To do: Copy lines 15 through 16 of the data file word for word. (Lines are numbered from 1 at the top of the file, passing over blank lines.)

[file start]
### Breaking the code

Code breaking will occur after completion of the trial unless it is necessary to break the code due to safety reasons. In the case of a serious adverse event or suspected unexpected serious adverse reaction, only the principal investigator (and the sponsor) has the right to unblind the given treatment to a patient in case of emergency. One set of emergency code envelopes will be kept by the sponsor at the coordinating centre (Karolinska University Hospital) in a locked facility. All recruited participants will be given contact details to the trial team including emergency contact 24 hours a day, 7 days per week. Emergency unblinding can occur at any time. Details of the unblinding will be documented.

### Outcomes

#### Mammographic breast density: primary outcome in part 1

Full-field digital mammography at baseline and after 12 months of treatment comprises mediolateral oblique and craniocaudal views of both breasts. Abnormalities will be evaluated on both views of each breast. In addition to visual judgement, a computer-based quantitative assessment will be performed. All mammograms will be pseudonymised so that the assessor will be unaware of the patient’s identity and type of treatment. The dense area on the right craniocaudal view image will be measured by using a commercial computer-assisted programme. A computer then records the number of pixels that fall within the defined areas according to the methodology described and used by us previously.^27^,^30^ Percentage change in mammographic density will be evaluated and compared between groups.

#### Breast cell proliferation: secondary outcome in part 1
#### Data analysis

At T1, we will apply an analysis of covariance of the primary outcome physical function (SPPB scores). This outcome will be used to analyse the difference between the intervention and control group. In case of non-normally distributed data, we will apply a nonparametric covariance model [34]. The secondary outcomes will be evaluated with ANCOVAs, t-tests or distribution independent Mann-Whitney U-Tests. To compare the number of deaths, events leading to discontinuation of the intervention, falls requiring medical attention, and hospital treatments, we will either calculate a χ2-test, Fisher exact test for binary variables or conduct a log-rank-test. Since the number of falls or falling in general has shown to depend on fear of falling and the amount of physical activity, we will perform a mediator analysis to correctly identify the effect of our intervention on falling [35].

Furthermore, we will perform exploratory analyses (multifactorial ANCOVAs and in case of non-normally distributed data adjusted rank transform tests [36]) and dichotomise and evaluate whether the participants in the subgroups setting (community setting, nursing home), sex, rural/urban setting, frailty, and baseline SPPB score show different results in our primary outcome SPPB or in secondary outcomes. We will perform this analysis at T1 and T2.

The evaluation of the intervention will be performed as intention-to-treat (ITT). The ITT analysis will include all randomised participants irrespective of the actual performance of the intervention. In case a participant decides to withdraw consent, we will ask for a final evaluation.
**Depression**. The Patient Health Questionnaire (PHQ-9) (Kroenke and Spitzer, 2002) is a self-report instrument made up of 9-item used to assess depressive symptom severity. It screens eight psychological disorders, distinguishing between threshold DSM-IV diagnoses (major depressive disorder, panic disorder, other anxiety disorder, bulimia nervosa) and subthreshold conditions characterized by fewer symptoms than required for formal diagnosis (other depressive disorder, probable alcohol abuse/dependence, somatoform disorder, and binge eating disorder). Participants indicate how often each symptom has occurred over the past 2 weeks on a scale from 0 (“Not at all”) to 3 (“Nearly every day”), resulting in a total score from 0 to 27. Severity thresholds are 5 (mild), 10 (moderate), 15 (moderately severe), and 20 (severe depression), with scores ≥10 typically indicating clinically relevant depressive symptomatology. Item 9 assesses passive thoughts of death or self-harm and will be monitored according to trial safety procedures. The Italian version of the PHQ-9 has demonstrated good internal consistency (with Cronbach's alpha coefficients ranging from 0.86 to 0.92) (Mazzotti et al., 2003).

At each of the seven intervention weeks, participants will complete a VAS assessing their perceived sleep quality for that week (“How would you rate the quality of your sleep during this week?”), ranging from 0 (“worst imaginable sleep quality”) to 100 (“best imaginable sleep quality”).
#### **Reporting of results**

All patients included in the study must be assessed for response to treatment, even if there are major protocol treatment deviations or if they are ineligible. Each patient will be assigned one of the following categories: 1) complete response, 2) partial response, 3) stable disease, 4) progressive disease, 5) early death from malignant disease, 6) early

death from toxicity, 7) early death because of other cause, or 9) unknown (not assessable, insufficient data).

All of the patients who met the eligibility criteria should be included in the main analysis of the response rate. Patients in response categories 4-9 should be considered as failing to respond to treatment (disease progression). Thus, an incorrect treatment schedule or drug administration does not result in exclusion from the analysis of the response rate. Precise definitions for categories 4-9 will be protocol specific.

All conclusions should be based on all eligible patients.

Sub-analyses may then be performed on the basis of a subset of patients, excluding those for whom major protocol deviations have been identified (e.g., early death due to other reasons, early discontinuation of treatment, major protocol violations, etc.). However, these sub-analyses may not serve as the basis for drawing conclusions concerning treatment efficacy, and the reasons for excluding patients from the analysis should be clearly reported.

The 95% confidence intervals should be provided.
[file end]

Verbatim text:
death from toxicity, 7) early death because of other cause, or 9) unknown (not assessable, insufficient data).

All of the patients who met the eligibility criteria should be included in the main analysis of the response rate. Patients in response categories 4-9 should be considered as failing to respond to treatment (disease progression). Thus, an incorrect treatment schedule or drug administration does not result in exclusion from the analysis of the response rate. Precise definitions for categories 4-9 will be protocol specific.